Sure, the songs are introspective and yet on songs like "The Moon Is Calling" and "Clear Eye Clouded Mind," and "No Snow on the Mountain" the outer world supplies a lot of the imagery this time, as well as the profound title, which is a saying of Caws's father, a noted philosophy professor. Instead of self-analysis, songs like "The Future" feel more like a voyage. Some feel unconscious: "I like the lines 'bring me up / deliver me out/ take me to the door/ I'm not running anymore,'" says Caws of "The Moon is Calling," "because on a certain level, I had no idea what I was talking about, but I felt ecstatic making it up."
And so The Stars has a somewhat more optimistic, more outward-looking tone than previous Nada Surf albums. On the yearning "Waiting for Something," Caws sings, "This new peace/ I can feel it now," and that serenity — and not anger — is actually what fueled the music's extra kick. "Peace doesn't make me want to calm down musically or physically," Caws says. "Just the opposite, actually — all that energy that I used to spend fretting, can now be put towards the music. And the fact that these are more rocking songs might have weeded out some of the more downbeat elements — those sentiments just don't stick to that sort of music."
The Stars Are Indifferent to Astronomy continues the notion of music as an alternative reality, and songs as things you can keep by your side for inspiration and support. Which is what makes Nada Surf a truly beloved band.
Spring 2010 saw the demise of Port O'Brien, and founding member/front man Van Pierszalowski needed a break from the hectic, wonderful mess that is touring. He stumbled into respite in Oslo, Norway, and spent some time away from making music. Van explored the new city, swam in the Norwegian fjords, enjoyed the weather and the experience of seasons changing. He found his bearings and fell in love again.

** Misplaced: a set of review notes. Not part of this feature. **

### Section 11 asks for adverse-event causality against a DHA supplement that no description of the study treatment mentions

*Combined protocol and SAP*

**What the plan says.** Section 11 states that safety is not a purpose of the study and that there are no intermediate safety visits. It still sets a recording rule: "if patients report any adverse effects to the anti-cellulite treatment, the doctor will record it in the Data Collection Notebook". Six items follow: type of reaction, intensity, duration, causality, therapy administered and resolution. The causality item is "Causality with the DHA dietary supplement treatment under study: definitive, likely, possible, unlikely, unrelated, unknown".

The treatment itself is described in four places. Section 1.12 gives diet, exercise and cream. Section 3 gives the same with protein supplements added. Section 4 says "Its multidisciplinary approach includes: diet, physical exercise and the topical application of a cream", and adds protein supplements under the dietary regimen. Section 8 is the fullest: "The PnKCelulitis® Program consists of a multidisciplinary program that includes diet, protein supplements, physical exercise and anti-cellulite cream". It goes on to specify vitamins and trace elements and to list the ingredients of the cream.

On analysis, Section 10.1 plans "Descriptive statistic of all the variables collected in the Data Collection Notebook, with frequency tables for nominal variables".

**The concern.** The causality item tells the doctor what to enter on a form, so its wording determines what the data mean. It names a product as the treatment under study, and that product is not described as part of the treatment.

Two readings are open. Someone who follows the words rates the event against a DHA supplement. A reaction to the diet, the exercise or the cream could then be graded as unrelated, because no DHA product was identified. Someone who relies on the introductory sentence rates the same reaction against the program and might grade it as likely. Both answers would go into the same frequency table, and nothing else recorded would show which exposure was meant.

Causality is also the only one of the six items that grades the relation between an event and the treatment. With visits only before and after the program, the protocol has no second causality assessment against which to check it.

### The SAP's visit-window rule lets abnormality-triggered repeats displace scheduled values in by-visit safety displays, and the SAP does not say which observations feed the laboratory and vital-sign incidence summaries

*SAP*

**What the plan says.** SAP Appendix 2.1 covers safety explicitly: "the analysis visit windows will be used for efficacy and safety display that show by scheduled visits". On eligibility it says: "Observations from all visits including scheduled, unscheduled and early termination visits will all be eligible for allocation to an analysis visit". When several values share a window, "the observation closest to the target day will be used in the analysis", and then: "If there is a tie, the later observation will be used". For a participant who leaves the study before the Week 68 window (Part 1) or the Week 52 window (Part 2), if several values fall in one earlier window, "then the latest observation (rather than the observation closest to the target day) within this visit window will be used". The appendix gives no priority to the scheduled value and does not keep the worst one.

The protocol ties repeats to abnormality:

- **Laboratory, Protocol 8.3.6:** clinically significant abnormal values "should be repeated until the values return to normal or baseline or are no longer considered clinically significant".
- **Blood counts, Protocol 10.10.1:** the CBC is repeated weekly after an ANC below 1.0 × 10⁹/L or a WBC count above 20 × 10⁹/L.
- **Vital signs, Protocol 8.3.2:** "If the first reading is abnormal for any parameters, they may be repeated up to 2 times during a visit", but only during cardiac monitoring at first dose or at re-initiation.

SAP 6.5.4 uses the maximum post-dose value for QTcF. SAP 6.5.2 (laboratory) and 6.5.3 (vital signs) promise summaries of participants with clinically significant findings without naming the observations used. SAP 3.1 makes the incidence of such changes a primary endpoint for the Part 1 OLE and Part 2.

Inspiration arrived and as he wrote, Van was compelled to fuel the process further by changing his environment once more. He spent most of the next year traveling: to Alaska, where he'd spent summers working on his father's commercial salmon fishing boat; to California, where he'd grown up in a seaside town off Highway 1; and eventually to New York, where in Brooklyn he endured relentless blizzards and a cold nearly reminiscent of Oslo.
Van gave his new project a name: WATERS. These new songs he wrote veered away from the frequently loose, punchy anthems of Port O'Brien, and as he intensively pieced each one together, he sought a bigger sound – something louder than he could play on his own. So Van returned to Oslo, where his new journey had begun. He put together a band of fine Norwegian gentlemen and spent every day of the next two months rehearsing in a small practice space outside of the city.
This band went with Van to Dallas, Texas, to record with producer John Congleton. Over a brief 10-day recording session in April, Congleton – who has worked on some of Van's favorite albums (by artists including St. Vincent, Bill Callahan, and yes, R. Kelly) – kept the production stark, maintaining the songs' intimacy and emotional intensity. Out In The Light has a louder, fuller, more aggressive and raw sound than any of Van's earlier works. It's a mix of fuzzy, pealing guitars and crashing drums, and easy, alternately soaring and languid, indelible melodies.
According to Van, "The record is about waking up. It is about getting out of a situation that seems endless, and realizing you're not too old to make dramatic and sudden changes in your life. It is about starting over."